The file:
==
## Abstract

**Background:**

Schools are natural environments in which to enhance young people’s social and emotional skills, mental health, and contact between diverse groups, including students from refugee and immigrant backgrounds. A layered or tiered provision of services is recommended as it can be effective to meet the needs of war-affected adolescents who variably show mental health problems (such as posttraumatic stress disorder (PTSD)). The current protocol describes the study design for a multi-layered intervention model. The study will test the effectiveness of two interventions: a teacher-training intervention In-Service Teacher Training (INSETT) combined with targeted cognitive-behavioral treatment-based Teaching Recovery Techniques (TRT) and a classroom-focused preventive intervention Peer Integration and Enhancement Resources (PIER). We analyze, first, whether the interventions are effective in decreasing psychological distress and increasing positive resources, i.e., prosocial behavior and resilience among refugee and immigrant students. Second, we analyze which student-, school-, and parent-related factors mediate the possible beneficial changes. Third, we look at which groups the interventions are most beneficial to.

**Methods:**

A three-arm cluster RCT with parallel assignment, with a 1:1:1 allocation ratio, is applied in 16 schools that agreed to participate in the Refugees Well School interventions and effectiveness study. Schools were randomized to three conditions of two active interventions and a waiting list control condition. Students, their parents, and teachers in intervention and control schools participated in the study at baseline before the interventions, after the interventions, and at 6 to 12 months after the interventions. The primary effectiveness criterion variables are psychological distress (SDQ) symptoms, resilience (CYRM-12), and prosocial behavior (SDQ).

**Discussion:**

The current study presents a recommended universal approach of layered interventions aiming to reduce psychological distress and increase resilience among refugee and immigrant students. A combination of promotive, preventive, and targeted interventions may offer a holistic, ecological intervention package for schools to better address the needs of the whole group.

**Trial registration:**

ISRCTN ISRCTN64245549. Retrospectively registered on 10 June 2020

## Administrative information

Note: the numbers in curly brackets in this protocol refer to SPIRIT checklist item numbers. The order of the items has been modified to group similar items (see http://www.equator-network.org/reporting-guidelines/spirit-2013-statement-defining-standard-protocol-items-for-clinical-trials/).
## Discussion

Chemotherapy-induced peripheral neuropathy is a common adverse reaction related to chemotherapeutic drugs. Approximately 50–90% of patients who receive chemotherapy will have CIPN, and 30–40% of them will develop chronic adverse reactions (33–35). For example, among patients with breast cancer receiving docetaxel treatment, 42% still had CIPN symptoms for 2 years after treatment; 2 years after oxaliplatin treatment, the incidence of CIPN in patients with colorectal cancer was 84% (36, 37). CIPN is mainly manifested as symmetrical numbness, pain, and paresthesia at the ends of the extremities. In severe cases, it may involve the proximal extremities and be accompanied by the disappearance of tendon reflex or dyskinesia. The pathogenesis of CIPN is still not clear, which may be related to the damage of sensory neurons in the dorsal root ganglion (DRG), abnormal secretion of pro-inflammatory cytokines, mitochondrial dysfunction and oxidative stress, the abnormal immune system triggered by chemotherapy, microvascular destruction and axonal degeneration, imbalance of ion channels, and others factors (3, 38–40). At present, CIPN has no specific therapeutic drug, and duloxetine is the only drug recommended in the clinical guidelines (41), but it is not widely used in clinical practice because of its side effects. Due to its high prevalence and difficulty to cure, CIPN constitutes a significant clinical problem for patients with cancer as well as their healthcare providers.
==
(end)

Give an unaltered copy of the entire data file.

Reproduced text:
## Abstract

**Background:**

Schools are natural environments in which to enhance young people’s social and emotional skills, mental health, and contact between diverse groups, including students from refugee and immigrant backgrounds. A layered or tiered provision of services is recommended as it can be effective to meet the needs of war-affected adolescents who variably show mental health problems (such as posttraumatic stress disorder (PTSD)). The current protocol describes the study design for a multi-layered intervention model. The study will test the effectiveness of two interventions: a teacher-training intervention In-Service Teacher Training (INSETT) combined with targeted cognitive-behavioral treatment-based Teaching Recovery Techniques (TRT) and a classroom-focused preventive intervention Peer Integration and Enhancement Resources (PIER). We analyze, first, whether the interventions are effective in decreasing psychological distress and increasing positive resources, i.e., prosocial behavior and resilience among refugee and immigrant students. Second, we analyze which student-, school-, and parent-related factors mediate the possible beneficial changes. Third, we look at which groups the interventions are most beneficial to.

**Methods:**

A three-arm cluster RCT with parallel assignment, with a 1:1:1 allocation ratio, is applied in 16 schools that agreed to participate in the Refugees Well School interventions and effectiveness study. Schools were randomized to three conditions of two active interventions and a waiting list control condition. Students, their parents, and teachers in intervention and control schools participated in the study at baseline before the interventions, after the interventions, and at 6 to 12 months after the interventions. The primary effectiveness criterion variables are psychological distress (SDQ) symptoms, resilience (CYRM-12), and prosocial behavior (SDQ).

**Discussion:**

The current study presents a recommended universal approach of layered interventions aiming to reduce psychological distress and increase resilience among refugee and immigrant students. A combination of promotive, preventive, and targeted interventions may offer a holistic, ecological intervention package for schools to better address the needs of the whole group.

**Trial registration:**

ISRCTN ISRCTN64245549. Retrospectively registered on 10 June 2020

## Administrative information

Note: the numbers in curly brackets in this protocol refer to SPIRIT checklist item numbers. The order of the items has been modified to group similar items (see http://www.equator-network.org/reporting-guidelines/spirit-2013-statement-defining-standard-protocol-items-for-clinical-trials/).
## Discussion

Chemotherapy-induced peripheral neuropathy is a common adverse reaction related to chemotherapeutic drugs. Approximately 50–90% of patients who receive chemotherapy will have CIPN, and 30–40% of them will develop chronic adverse reactions (33–35). For example, among patients with breast cancer receiving docetaxel treatment, 42% still had CIPN symptoms for 2 years after treatment; 2 years after oxaliplatin treatment, the incidence of CIPN in patients with colorectal cancer was 84% (36, 37). CIPN is mainly manifested as symmetrical numbness, pain, and paresthesia at the ends of the extremities. In severe cases, it may involve the proximal extremities and be accompanied by the disappearance of tendon reflex or dyskinesia. The pathogenesis of CIPN is still not clear, which may be related to the damage of sensory neurons in the dorsal root ganglion (DRG), abnormal secretion of pro-inflammatory cytokines, mitochondrial dysfunction and oxidative stress, the abnormal immune system triggered by chemotherapy, microvascular destruction and axonal degeneration, imbalance of ion channels, and others factors (3, 38–40). At present, CIPN has no specific therapeutic drug, and duloxetine is the only drug recommended in the clinical guidelines (41), but it is not widely used in clinical practice because of its side effects. Due to its high prevalence and difficulty to cure, CIPN constitutes a significant clinical problem for patients with cancer as well as their healthcare providers.